Confession of Murder or Naega Salinbeomida or 내가 살인범이다 (2012)
Confession of Murder or Naega Salinbeomida or 내가 살인범이다 (2012) makes a pleasingly dramatic start. It’s 2005. Our hero is drowning his sorrows in a bar when a masked man throws himself through the window to attack him. Recovering quickly from the surprise, there’s a terrific fight followed by a trademark chase in the rain. It’s always good for a director and scriptwriter Jung Byoung-Gil to make a statement of intent. No mater how cerebral this police procedural may get, there will always be a chance for fights and the occasional shooting. Anyway, our hero is left carrying a scar on his face to remind him of his run-in with a serial killer. Retreating ever further into the bottle, he views himself as an increasing failure as a detective.
This is Homicide Detective Choi Hyung-Goon (Jung Jae-Young) who, at his peak, was in charge of a major serial killer case. It was never solved. Then after the period of statutory liability has expired, Lee Doo-Suk (Park Shi Hoo) writes a book confessing to the murders. The news conference where he launches his book confessing to the murders is a nicely judged commentary on the role of the media. The author’s display of the bullet wound allegedly resulting from the shot fired by Detective Choi when they chased across roof-tops is guaranteed to grab everyone’s attention. When he starts to do the rounds of the parents of the girls he claims to have killed to show his remorse, the press follow and sales of the book are phenomenal. The question for the police, therefore, is whether the confession is real. A question that becomes all the more pressing when the author and the media come into the police station to greet the detective in charge.
The media, however, are anxious to get the alleged criminal and failed cop on to the same television show. If the cop kills the confessed murderer on a live show, the ratings will go through the roof. The television impresario played by Jang Gwang is magnificently capitalist. He truly understands the cult of celebrity and is out to exploit the opportunity to the maximum. There are two things going for him. The first is that the man making the confession is not only inherently newsworthy, he’s also rather beautiful. Vast numbers of women and teen girls are swooning over his good looks. Indeed, when the detective accuses him of being a fraud, we see the young girls outraged. They want their new hero to be the serial killer who used to go round killing young girls. The satire is moderately savage, charting the mindless irrationality of the cult that rapidly grows up around this admitted killer and the exploitation of this cult by the mainstream media to make millions of dollars profit.
Meanwhile, led by Han Ji-Soo (Kim Young-Ae), the mother of the last girl whose body was never found, the relatives plan their own quiet revenge. Except the manner of the kidnapping wins prizes for being one of the most amusing I’ve seen in years. It’s a complete masterpiece showing how amateur criminals are accident-prone when it comes to executing a plan and it’s worth seeing the film just for that sequence. The most dangerous of this group proves to be Choi Kang-Sook (Jo Eun-Ji). Her efforts with the crossbow prove highly effective. Mention must also be made of Jung Hae-Kyun who gives a performance of great physicality. He has terrific screen presence.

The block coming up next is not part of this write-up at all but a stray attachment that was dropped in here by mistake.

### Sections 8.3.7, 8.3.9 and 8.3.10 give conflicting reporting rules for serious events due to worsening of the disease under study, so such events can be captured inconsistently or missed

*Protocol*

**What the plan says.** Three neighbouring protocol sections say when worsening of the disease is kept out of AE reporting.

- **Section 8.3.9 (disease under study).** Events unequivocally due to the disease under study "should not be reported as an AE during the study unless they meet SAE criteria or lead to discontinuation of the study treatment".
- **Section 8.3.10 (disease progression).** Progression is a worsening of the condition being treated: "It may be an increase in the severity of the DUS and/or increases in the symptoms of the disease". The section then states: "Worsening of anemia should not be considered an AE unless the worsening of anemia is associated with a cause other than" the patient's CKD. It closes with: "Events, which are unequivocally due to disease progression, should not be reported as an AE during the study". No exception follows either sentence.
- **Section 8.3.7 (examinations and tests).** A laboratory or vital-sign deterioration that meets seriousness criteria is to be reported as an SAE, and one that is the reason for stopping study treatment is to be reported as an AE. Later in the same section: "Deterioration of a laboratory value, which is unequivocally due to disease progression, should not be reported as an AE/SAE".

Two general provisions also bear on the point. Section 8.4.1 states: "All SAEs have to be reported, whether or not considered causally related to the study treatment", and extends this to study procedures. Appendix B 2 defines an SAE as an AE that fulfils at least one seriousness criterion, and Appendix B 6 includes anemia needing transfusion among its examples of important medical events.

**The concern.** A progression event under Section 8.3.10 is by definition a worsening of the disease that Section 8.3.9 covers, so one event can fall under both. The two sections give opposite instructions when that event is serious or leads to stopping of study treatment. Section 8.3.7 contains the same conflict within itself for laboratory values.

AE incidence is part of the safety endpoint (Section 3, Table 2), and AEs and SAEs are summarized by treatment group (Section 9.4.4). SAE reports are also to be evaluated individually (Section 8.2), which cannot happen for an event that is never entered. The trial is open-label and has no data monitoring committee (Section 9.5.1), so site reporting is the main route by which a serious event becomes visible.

Taken overall, we have a wonderful film. Indeed, it’s one of the best of 2012. Although I think it rather obvious what’s going on, the mechanics of the plot are worked out with rigorous attention to detail. Absolutely everything you see has a purpose and builds up to a most satisfying emotional outcome in the epilogue. Park Shi Hoo smiles most convincingly as the man making the confession. That he manages to come over as sympathetic even when admitting to multiple murders is a significant triumph. Jung Jae-Young is also impressive as the detective slowly falling to pieces — a fall made all the more terrible when the flashbacks explain his personal history. Although revenge films can sometimes leave a sour taste in the mouth as you feel vigilanteism is being condoned by film-makers, this plays absolutely fair with everyone, both individual and state officials, operating within the law and upholding its principles. Indeed, one character goes above and beyond the ordinary call of duty to ensure the law is not broken (too much). Confession of Murder or Naega Salinbeomida or 내가 살인범이다 is a film you should go out of your way to see.
For those of you who are fans of Park Shi Hoo, there’s a fan site at http://parksihoo4u.com/